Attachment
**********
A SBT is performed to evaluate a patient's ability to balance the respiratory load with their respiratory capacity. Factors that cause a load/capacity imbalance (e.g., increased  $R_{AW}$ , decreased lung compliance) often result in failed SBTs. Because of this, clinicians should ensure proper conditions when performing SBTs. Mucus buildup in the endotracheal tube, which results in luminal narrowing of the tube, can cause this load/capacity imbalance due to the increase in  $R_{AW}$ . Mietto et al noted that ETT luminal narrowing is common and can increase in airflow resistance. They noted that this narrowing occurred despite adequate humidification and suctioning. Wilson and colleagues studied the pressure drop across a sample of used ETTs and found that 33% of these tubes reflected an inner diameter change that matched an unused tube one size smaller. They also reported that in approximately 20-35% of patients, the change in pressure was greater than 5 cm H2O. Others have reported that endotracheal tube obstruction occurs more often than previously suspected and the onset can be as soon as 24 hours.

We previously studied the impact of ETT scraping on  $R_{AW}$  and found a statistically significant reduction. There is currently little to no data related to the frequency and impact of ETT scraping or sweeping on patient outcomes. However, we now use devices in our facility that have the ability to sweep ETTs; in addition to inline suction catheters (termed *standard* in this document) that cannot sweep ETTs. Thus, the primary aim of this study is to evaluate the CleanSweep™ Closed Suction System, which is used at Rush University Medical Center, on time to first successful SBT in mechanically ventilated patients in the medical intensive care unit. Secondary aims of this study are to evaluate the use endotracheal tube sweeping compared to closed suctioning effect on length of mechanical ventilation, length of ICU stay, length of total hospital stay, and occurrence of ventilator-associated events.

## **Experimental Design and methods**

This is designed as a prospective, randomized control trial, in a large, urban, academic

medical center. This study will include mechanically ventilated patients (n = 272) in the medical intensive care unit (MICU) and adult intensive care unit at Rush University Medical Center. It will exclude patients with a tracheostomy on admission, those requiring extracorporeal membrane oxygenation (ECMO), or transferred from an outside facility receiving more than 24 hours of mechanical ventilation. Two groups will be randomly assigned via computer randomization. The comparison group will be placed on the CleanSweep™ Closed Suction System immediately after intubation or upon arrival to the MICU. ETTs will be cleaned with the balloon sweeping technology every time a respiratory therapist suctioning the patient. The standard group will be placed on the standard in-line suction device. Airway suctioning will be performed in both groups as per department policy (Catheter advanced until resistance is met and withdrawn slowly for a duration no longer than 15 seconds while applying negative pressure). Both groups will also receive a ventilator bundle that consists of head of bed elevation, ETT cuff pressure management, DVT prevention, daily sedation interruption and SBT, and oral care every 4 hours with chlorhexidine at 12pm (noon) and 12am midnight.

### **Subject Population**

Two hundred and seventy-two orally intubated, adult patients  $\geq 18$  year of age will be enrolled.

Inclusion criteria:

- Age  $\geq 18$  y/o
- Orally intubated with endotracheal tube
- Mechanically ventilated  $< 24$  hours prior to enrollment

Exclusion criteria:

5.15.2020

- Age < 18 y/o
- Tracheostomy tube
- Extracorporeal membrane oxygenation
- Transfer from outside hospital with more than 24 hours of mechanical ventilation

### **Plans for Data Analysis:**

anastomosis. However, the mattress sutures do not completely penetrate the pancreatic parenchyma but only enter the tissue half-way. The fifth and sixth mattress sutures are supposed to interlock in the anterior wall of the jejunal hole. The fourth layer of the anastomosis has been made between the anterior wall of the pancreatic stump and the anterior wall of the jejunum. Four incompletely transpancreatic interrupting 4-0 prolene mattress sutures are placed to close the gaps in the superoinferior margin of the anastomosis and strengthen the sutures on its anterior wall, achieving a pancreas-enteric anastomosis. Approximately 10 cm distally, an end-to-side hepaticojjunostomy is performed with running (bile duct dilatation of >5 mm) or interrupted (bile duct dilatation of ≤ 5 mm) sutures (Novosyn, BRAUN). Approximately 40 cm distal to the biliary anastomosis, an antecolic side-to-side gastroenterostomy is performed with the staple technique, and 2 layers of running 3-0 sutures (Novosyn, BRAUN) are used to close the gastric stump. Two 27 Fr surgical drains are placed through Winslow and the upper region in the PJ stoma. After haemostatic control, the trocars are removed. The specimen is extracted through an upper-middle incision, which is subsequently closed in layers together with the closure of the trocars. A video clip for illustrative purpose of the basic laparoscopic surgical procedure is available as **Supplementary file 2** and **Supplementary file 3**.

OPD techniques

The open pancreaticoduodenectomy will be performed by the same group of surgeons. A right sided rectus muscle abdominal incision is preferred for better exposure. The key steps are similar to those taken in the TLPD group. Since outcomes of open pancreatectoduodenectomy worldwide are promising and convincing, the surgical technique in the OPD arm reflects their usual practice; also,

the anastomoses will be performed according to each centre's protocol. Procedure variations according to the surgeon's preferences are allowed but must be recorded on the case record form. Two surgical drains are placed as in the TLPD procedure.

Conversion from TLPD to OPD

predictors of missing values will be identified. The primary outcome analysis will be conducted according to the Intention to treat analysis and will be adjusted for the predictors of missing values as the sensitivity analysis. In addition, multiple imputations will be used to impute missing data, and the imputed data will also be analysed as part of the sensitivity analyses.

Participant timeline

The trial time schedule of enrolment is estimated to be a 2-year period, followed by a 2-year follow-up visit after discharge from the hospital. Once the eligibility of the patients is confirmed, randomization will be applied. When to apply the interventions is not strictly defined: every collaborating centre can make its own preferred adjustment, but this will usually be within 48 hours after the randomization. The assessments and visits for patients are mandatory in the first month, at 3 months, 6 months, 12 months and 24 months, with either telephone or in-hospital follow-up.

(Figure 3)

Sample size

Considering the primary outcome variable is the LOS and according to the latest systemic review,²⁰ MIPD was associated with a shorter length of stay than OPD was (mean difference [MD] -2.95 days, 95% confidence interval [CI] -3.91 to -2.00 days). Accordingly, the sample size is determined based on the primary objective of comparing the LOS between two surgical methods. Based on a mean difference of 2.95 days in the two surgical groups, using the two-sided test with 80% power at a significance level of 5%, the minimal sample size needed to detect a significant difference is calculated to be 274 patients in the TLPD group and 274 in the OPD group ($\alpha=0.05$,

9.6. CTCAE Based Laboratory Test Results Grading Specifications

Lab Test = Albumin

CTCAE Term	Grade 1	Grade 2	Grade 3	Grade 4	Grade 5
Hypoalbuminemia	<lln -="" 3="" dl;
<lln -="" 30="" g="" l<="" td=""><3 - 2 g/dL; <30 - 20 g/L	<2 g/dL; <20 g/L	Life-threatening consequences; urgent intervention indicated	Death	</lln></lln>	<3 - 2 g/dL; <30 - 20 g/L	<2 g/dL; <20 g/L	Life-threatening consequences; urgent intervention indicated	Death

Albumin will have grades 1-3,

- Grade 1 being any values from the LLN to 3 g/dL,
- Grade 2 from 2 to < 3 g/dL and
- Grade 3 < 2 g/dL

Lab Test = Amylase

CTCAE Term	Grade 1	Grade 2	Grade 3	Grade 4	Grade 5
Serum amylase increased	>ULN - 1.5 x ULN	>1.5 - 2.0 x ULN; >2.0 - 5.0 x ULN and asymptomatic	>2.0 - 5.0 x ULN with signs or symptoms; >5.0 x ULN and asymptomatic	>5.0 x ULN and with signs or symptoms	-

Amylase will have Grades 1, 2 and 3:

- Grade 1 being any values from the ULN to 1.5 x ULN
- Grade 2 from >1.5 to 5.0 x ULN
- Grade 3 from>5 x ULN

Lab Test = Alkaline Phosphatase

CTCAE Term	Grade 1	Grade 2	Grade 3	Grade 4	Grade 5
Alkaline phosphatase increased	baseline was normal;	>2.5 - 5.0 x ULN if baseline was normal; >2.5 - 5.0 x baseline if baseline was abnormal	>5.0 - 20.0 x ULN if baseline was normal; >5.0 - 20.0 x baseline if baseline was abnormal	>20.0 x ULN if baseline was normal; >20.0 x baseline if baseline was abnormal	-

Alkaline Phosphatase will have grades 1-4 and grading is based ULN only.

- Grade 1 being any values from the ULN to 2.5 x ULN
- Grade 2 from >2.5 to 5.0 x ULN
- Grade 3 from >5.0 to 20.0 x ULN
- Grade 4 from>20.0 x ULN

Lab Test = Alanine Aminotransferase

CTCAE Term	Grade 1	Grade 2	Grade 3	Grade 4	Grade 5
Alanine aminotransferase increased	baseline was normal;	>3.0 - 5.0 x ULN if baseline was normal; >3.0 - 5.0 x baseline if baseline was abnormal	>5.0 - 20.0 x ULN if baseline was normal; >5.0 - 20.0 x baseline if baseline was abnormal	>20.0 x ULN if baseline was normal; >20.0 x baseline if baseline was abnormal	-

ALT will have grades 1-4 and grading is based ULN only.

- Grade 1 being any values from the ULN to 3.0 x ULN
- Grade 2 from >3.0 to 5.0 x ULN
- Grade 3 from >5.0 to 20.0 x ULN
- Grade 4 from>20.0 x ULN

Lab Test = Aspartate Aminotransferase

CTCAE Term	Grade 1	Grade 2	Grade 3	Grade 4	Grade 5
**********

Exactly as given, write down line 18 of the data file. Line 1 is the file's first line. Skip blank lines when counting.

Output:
### **Plans for Data Analysis:**